28 Breeding on OEL poles may have both positive and negative effects on the White Stork population. On the one hand, due to inaccessibility for mammalian predators, OEL poles are safer nest-sites and, therefore, ensure greater breeding success (Tryjanowski et al. 2009). On the other hand, in this study breeding success in nests placed directly on electricity lines was found to be significantly lower than in those located on poles of non-operating OEL. Therefore, it may be argued that the observed change in White Stork nest-site selection was non-adaptive as it had negative consequences for the reproduction parameters of birds breeding in nests on operating overhead electricity line poles. The relocation of nests onto special nesting platforms installed on poles of operating OEL significantly increases the breeding success of the White Stork. Numerous studies have proved that reproductive parameters of birds breeding on poles of high voltage OEL experience a negative impact (Doherty, Grubb 1998, Fernie, Bird 1999, Fernie et al. 2000, Fernie, Reynolds 2005). White Stork nests built on poles of OEL suffer an exposure to greater electromagnetic pollution. As White Storks exhibit high nest-site fidelity, they receive the potential EMF exposure every breeding season repeatedly, so long as they return to the same nest located on electricity lines (Frey 1993, Fernie et al. 2000, Balmori 2005, 2009, Lai 2005). Such prolonged exposure to EMF can negatively affect the developing embryo as well as the hatching success, and, consequently, the breeding success of the White Stork (Balmori 2005, Fernie, Reynolds 2005). Habitat characteristics affecting habitat selection by the White Stork. A positive relationship was revealed between the probability of occurrence of White Stork nest occurrence and the area of extensive farming, which shows that this bird species favours such territories. Areas of extensive farming in Lithuania are characterized by great structural heterogeneity of landscape and small-scale diversified farming. Conditions for White Stork foraging in such areas are favourable because of higher prey diversity, abundance and accessibility. Therefore such territories prevail among those selected by the White Stork (Pinowski et al. 1991, Ożgo, Bogucki 1999, Moritzi et al. 2001). Lower densities of White Stork nests were recorded in areas with lower fraction of meadows and pastures. Such territories, many of which lie in the northern and central parts of Lithuania, are dominated by large monoculture fields, which deteriorate White Stork foraging conditions. A smaller abundance of the White Stork in territories with 28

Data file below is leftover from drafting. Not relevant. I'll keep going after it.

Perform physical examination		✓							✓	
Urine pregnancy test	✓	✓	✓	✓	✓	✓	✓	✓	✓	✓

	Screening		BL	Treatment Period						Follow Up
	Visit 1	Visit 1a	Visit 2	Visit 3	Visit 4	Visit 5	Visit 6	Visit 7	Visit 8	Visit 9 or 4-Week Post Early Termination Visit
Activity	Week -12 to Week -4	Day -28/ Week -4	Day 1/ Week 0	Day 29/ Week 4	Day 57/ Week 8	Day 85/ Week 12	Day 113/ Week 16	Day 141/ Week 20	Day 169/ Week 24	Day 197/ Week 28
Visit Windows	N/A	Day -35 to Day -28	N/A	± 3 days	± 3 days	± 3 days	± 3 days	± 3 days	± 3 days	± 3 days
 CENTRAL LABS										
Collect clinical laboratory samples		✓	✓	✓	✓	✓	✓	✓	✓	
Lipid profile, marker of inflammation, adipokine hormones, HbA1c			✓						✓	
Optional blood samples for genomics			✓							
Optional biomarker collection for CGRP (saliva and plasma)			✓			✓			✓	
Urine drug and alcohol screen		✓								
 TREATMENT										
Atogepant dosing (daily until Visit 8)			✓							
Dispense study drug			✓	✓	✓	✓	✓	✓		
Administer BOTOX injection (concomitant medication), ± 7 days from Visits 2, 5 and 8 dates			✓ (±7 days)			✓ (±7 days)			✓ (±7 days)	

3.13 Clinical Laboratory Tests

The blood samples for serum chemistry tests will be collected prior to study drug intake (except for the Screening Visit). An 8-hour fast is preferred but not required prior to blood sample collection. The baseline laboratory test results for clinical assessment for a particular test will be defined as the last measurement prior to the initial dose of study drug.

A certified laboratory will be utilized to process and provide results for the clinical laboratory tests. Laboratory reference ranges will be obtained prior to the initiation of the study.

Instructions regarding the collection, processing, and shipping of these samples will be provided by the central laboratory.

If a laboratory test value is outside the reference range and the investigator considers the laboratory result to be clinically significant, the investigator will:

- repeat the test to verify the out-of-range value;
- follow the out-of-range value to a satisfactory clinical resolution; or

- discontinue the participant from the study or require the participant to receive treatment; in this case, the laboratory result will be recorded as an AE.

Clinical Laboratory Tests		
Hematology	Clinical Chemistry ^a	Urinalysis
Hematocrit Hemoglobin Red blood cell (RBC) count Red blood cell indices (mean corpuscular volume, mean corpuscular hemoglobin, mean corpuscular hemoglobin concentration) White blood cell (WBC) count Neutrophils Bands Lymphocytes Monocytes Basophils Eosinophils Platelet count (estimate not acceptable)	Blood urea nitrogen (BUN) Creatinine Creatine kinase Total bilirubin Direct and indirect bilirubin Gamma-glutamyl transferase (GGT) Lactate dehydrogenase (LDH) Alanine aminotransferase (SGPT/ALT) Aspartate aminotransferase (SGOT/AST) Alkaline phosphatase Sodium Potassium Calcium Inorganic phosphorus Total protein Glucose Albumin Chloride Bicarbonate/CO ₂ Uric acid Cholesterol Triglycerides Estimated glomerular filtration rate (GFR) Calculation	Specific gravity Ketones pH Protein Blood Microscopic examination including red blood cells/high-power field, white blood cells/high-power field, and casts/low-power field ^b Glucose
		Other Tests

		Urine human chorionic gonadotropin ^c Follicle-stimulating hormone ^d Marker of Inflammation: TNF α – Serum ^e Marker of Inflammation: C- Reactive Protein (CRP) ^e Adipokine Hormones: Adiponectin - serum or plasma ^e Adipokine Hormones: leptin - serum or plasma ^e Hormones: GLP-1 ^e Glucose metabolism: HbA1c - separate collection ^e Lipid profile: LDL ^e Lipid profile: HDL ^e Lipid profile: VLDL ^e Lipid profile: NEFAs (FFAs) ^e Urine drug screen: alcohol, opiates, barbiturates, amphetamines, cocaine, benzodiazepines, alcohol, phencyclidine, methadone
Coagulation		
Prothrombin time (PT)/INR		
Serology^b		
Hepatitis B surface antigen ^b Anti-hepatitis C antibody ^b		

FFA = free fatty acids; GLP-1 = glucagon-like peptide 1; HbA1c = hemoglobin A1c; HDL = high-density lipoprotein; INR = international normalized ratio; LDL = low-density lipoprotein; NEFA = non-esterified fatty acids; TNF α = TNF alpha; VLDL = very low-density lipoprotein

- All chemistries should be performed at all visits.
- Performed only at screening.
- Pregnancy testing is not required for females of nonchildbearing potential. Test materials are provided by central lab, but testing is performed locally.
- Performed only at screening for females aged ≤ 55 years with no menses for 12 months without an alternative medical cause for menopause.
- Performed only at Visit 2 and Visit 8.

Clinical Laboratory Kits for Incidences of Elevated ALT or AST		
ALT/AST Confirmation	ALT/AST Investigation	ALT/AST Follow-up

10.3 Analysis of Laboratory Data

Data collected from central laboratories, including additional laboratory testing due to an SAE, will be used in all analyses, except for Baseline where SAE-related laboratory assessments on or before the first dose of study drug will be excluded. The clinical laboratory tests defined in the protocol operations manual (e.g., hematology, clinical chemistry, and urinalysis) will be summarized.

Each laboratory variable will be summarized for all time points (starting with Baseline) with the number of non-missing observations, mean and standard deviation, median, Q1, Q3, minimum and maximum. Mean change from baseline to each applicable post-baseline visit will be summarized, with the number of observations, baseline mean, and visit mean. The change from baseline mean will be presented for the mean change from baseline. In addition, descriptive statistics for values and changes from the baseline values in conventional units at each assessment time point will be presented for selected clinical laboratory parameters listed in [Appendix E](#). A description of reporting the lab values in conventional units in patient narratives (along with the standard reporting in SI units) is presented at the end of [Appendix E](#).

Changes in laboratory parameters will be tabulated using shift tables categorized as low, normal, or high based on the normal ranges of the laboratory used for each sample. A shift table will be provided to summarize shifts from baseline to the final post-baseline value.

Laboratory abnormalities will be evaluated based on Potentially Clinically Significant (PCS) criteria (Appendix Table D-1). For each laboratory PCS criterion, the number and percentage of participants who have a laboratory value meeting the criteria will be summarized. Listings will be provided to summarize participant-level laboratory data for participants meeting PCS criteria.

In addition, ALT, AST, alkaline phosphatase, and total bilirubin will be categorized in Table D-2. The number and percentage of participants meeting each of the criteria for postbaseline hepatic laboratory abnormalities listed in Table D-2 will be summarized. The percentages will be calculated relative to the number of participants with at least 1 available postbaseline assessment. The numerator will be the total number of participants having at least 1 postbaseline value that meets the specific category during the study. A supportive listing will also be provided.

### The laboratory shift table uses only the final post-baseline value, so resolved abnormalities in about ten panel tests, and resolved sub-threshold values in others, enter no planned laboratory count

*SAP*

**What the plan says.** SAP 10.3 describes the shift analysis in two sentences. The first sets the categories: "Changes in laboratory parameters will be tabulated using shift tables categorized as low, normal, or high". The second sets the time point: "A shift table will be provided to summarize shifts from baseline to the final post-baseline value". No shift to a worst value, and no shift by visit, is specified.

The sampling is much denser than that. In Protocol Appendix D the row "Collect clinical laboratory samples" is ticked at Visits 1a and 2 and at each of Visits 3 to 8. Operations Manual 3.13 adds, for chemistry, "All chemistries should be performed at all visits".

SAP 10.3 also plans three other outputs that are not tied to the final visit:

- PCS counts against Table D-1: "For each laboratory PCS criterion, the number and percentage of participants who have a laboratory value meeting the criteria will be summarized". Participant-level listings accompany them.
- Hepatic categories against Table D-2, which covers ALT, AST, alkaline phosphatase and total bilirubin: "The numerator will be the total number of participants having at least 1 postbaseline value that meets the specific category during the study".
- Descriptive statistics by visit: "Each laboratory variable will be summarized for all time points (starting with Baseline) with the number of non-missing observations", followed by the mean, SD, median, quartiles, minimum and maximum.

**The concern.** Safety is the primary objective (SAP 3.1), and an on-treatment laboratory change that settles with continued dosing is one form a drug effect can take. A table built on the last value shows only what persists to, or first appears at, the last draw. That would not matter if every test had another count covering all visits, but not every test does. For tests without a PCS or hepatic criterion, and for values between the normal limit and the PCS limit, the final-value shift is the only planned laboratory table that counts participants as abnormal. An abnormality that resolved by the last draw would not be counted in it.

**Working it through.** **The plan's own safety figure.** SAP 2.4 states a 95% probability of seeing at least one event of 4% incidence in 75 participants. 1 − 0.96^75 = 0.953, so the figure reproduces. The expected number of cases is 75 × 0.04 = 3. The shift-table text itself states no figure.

29 fewer meadows and pastures was also reported by Massemin-Challet et al. (2006) and Ptaszyk (1994). The study revealed that when selecting a breeding habitat, the White Stork gives preference for territories with a higher NDVI value, indicating higher primary production. The higher value of NDVI indirectly indicates a greater amount of available food (Kosicki 2010, Sardà-Palomera et al. 2012), and, consequently, is related to a larger clutch and higher breeding success (Kosicki, Indykiewicz 2011). White Storks avoid forests and scrub as the presence of any size of forest in a breeding habitat decreases the area of potential foraging grounds. Such a result of our study is in agreement with that obtained by Onmuş et al. (2012). Factors affecting the breeding success of the White Stork. In the South-East Uplands region of Lithuania, White Stork breeding success was found to be lower in a hillier landscape, which may be related with nest protection. About 40% of all clutch losses result from fights with conspecifics or other predators. Therefore, nest visibility is of vital importance for breeding storks while they are foraging, particularly when young are still small (Radović, Tepić 2009). Furthermore, as conditions for farming in a hilly and more fragmented landscape are not so favourable, abandoned grasslands overgrow with scrub. A resultant decrease in their area leads to the deterioration of White Stork foraging conditions (Ries et al. 2004, Cerezo et al. 2011). A positive relationship established between breeding success and NDVI value during the breeding period indirectly indicates the importance of higher quality foraging habitats for the White Stork (Schaub et al. 2005): higher breeding success was recorded in habitats richer in food resources (Tucker et al. 1991, Schaub et al. 2005, Kosicki 2010, Kosicki, Indykiewicz 2011). The negative relationship established between White Stork breeding success and the distance from the nest to foraging grounds complex cultivation patterns with natural vegetation patches and meadows shows that it is extremely important for breeding birds to balance their own energy needs and those of their young. The larger the distance to foraging grounds is, the more energy adult storks expend flying (Moritzi et al. 2001). It was found White Stork breeding success is inversely related to the area of forests in their breeding habitat: the larger the area of forest in a habitat is, the lower the 29